Looking forward, the buying power and influence of millennials is only set to grow, as wealth – including art collections – is inherited from their elders. Dealers surveyed by McAndrew suggest that the modern collector ‘cross-collects, purchases from multiple channels […] and is very comfortable selling works that may not suit their collection,’ meaning greater fluidity in the marketplace is a likely outcome from this handover to the younger generation.
When it comes to continuing to attract new collectors, for Flow, it’s all about lifestyle. ‘Millennial collectors’ understanding of connoisseurship is largely defined by the communal,’ she says. ‘The strength of this effect will force institutions to reconsider modes of traditional exhibition-making and collecting and move towards a more innovative, fluid, and diverse methodology.’
A detail from Goin To A Go-go!!, 2014, by Japanese artist Mr., on view at Kaikai Kiki Gallery, during Art Basel Hong Kong 2019.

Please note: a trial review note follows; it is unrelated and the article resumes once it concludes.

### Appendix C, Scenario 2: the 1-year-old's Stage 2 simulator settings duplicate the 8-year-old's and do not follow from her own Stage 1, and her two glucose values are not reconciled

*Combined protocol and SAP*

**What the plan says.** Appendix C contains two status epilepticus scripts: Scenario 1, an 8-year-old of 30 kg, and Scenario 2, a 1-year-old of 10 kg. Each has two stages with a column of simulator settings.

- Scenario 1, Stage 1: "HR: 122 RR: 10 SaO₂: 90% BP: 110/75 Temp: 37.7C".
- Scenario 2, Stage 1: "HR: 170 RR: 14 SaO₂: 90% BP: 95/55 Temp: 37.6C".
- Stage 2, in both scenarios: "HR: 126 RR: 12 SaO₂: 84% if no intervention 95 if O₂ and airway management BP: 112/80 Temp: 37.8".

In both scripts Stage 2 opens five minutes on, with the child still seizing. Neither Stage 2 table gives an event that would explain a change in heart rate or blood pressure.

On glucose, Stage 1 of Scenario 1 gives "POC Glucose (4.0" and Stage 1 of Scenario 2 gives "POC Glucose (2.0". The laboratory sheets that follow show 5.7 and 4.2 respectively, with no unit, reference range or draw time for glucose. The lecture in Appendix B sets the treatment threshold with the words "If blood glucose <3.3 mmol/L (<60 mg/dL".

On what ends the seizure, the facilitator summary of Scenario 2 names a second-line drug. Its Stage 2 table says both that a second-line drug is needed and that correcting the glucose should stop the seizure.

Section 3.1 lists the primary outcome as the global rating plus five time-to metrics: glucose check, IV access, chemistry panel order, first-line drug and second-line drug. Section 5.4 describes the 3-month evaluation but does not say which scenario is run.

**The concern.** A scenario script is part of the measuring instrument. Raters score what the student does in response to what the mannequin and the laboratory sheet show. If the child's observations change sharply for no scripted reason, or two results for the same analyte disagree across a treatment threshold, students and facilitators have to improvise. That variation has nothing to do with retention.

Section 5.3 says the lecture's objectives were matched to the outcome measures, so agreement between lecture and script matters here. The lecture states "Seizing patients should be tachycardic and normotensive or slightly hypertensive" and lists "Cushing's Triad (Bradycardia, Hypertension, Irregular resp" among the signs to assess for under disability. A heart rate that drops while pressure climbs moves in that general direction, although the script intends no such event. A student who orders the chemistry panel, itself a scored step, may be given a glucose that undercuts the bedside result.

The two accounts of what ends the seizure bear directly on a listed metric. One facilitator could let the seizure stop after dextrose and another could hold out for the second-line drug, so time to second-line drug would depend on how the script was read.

Key Findings of The Art Market 2020
- Global sales of art and antiques reached an estimated $64.1 billion in 2019, down 5% year-on-year, returning the market to just above its 2017 level.
- The three major art hubs, the US, the UK, and China, continued to account for a majority of the value of global sales in 2019. The US market was the largest market worldwide once again, accounting for 44% of global sales by value.
- Sales in the gallery and dealer sector were estimated to have reached $36.8 billion in 2019, growing just over 2% year-on-year.
- Sales at public auction of fine and decorative art and antiques reached $24.2 billion in 2019, down 17% year-on-year as values decreased in the key global auction hubs.
- Art fair sales were estimated to have reached $16.6 billion in 2019. The share of dealers’ annual sales by value made at art fairs has grown from less than 30% in 2010 to 45% in 2019.
- Online sales of art and antiques were estimated at $5.9 billion in 2019, a decline of 2% year-on-year, although still at their second highest ever level.
Download The Art Market 2020 here, for free.